2. What is the demographic profile of the infected victims? (it is not for any racial discrimination but for an insight of diet and lifestyle)
3. The total people that has been infected as at todate (the Ministry does provide the daily infection number but stopped providing the grand total unless one is keeping the daily number religiously)
If you read the stories on H1N1 influenza written by the mainstream media, you might incorrectly think there’s only one anti-viral drug in the world. It’s name is Tamiflu and it’s in short supply.
That’s astonishing to hear because the world is full of anti-viral medicine found in tens of thousands of different plants. Culinary herbs like thyme, sage and rosemary are anti-viral. Berries and sprouts are anti-viral. Garlic, ginger and onions are anti-viral. You can’t walk through a grocery store without walking past a hundred or more anti-viral medicines made by Mother Nature.
Where do you think Tamiflu comes from, by the way?
It’s extracted from the Traditional Chinese Medicine herb called Star Anise. It’s one of hundreds of different anti-viral herbs found in Chinese Medicine, not to even mention anti-viral herbs from South America, North America, Australia, Africa and other regions.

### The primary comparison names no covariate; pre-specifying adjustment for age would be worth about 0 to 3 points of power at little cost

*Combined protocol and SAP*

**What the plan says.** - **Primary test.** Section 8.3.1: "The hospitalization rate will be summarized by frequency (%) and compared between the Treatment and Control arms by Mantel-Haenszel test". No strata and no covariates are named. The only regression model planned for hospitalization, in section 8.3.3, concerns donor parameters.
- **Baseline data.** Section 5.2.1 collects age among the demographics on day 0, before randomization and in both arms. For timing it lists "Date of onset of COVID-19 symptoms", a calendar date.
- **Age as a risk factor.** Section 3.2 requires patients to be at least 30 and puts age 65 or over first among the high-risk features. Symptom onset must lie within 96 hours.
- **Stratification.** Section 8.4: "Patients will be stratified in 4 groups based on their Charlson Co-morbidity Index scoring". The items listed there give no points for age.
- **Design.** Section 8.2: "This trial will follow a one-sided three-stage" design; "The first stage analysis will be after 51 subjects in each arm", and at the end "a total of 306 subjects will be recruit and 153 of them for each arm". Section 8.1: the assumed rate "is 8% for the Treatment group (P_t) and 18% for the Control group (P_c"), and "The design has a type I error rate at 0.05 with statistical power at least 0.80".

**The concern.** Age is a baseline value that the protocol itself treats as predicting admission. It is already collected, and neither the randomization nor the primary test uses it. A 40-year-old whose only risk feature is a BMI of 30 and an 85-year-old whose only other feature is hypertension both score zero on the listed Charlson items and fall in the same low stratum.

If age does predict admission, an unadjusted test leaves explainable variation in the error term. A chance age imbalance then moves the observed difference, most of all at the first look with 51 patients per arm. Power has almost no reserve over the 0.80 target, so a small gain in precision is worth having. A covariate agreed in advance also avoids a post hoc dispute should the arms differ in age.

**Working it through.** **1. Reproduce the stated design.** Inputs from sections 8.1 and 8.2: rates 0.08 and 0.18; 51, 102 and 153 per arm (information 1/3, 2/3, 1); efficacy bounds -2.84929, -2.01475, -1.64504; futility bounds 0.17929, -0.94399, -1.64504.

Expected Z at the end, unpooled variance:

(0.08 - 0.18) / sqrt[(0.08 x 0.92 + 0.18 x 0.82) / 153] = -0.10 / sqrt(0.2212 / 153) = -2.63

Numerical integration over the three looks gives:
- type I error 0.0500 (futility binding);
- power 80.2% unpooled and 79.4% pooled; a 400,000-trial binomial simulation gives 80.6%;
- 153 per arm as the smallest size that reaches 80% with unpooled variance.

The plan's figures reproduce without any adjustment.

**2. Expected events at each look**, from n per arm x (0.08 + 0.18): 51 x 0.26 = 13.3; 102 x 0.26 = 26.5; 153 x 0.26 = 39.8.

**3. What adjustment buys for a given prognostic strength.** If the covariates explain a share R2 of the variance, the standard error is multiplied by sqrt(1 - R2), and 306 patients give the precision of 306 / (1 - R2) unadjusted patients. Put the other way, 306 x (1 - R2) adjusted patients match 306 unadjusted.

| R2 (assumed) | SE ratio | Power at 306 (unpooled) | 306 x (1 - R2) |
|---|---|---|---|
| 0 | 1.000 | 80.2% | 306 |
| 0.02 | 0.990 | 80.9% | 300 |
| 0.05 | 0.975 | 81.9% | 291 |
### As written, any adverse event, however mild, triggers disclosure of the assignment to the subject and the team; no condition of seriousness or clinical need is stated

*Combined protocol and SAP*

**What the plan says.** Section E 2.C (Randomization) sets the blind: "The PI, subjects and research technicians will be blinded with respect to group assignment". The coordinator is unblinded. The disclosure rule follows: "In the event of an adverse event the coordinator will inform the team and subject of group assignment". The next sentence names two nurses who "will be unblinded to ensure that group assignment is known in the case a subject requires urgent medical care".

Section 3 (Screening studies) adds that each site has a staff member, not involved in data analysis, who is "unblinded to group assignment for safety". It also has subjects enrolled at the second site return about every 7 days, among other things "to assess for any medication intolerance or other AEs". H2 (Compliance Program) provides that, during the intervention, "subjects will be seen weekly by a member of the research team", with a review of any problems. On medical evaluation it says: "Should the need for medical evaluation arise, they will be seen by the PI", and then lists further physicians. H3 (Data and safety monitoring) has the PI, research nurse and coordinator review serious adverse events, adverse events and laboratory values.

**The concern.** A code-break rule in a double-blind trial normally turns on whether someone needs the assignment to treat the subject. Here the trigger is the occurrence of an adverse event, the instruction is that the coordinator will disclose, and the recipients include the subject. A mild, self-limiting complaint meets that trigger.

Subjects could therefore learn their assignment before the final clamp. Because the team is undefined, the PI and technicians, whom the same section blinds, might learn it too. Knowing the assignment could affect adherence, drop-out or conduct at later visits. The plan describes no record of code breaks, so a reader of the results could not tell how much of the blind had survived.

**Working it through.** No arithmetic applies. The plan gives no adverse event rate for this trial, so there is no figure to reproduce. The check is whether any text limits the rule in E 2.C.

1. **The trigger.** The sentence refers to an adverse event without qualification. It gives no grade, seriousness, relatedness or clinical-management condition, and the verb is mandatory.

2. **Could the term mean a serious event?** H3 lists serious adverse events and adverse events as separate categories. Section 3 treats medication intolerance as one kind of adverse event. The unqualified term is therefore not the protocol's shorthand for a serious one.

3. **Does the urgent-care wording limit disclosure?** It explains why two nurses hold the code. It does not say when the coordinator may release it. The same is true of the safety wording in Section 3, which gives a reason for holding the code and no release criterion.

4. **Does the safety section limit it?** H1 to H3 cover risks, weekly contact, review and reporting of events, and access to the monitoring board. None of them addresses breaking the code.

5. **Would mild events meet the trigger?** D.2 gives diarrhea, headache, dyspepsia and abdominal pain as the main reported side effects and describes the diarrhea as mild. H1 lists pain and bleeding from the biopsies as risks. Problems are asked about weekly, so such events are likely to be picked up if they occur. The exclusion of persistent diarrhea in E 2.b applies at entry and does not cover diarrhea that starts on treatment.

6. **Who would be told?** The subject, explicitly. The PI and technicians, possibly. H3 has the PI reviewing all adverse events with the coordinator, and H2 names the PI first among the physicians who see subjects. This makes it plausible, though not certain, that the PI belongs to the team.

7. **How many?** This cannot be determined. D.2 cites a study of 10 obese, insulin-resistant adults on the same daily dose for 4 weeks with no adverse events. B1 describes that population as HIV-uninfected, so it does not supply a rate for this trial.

Shikimic acid, a primary feedstock used to create the anti-flu drug Tamiflu, is produced by most autotrophic organisms, but star anise is the industrial source. In 2005, there was a temporary shortage of star anise due to its use in making Tamiflu.
Late in that year, a way was found of making shikimic acid artificially. Roche now derives some of the raw material it needs from fermenting E. coli bacteria. The 2009 swine flu outbreak led to another series of shortages as stocks of Tamiflu were built up around the world, sending prices soaring.
Only star anise grown in the four provinces of China is suitable for manufacture into Tamiflu and 90 per cent of the harvest is already used by Roche.
Well, well, isn’t it interesting to note that the main source of ingredient of the medicine against H1N1 is controlled by one pharmaceutical company and the governments around the world are stock-piling the Tamiflu as the number of H1N1 infections and deaths are increasing?